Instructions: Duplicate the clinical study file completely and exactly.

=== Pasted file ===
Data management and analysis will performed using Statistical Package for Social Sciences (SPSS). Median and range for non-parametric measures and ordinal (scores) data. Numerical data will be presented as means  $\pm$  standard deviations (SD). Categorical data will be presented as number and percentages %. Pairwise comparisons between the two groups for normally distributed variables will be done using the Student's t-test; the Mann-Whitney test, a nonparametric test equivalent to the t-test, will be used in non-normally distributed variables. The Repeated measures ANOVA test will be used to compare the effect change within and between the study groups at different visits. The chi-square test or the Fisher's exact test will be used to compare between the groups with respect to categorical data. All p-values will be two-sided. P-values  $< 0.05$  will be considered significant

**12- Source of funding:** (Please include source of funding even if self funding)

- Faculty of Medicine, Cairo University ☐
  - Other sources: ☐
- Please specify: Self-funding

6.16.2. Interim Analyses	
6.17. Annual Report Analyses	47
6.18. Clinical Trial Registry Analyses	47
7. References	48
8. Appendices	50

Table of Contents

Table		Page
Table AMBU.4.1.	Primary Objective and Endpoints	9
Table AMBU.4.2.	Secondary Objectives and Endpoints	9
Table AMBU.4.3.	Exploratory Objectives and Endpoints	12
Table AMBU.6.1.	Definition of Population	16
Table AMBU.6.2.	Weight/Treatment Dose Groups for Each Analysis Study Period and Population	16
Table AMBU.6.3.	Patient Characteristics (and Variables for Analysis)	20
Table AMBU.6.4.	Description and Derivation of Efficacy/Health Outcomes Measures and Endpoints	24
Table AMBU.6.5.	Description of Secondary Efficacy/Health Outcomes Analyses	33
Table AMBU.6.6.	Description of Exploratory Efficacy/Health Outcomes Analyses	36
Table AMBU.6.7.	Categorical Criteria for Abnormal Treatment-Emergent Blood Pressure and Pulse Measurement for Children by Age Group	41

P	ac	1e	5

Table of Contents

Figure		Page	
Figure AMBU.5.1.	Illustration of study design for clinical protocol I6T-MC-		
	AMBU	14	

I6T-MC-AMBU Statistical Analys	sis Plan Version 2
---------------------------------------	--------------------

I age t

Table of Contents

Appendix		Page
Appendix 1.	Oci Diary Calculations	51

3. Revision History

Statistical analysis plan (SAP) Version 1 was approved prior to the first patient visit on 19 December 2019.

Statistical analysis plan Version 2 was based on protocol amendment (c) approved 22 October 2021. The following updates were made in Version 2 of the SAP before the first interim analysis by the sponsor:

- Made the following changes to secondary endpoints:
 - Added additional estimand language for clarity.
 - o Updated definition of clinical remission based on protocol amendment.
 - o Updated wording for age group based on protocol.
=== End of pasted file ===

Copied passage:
Data management and analysis will performed using Statistical Package for Social Sciences (SPSS). Median and range for non-parametric measures and ordinal (scores) data. Numerical data will be presented as means  $\pm$  standard deviations (SD). Categorical data will be presented as number and percentages %. Pairwise comparisons between the two groups for normally distributed variables will be done using the Student's t-test; the Mann-Whitney test, a nonparametric test equivalent to the t-test, will be used in non-normally distributed variables. The Repeated measures ANOVA test will be used to compare the effect change within and between the study groups at different visits. The chi-square test or the Fisher's exact test will be used to compare between the groups with respect to categorical data. All p-values will be two-sided. P-values  $< 0.05$  will be considered significant

**12- Source of funding:** (Please include source of funding even if self funding)

- Faculty of Medicine, Cairo University ☐
  - Other sources: ☐
- Please specify: Self-funding

6.16.2. Interim Analyses	
6.17. Annual Report Analyses	47
6.18. Clinical Trial Registry Analyses	47
7. References	48
8. Appendices	50

Table of Contents

Table		Page
Table AMBU.4.1.	Primary Objective and Endpoints	9
Table AMBU.4.2.	Secondary Objectives and Endpoints	9
Table AMBU.4.3.	Exploratory Objectives and Endpoints	12
Table AMBU.6.1.	Definition of Population	16
Table AMBU.6.2.	Weight/Treatment Dose Groups for Each Analysis Study Period and Population	16
Table AMBU.6.3.	Patient Characteristics (and Variables for Analysis)	20
Table AMBU.6.4.	Description and Derivation of Efficacy/Health Outcomes Measures and Endpoints	24
Table AMBU.6.5.	Description of Secondary Efficacy/Health Outcomes Analyses	33
Table AMBU.6.6.	Description of Exploratory Efficacy/Health Outcomes Analyses	36
Table AMBU.6.7.	Categorical Criteria for Abnormal Treatment-Emergent Blood Pressure and Pulse Measurement for Children by Age Group	41

P	ac	1e	5

Table of Contents

Figure		Page	
Figure AMBU.5.1.	Illustration of study design for clinical protocol I6T-MC-		
	AMBU	14	

I6T-MC-AMBU Statistical Analys	sis Plan Version 2
---------------------------------------	--------------------

I age t

Table of Contents

Appendix		Page
Appendix 1.	Oci Diary Calculations	51

3. Revision History

Statistical analysis plan (SAP) Version 1 was approved prior to the first patient visit on 19 December 2019.

Statistical analysis plan Version 2 was based on protocol amendment (c) approved 22 October 2021. The following updates were made in Version 2 of the SAP before the first interim analysis by the sponsor:

- Made the following changes to secondary endpoints:
 - Added additional estimand language for clarity.
 - o Updated definition of clinical remission based on protocol amendment.
 - o Updated wording for age group based on protocol.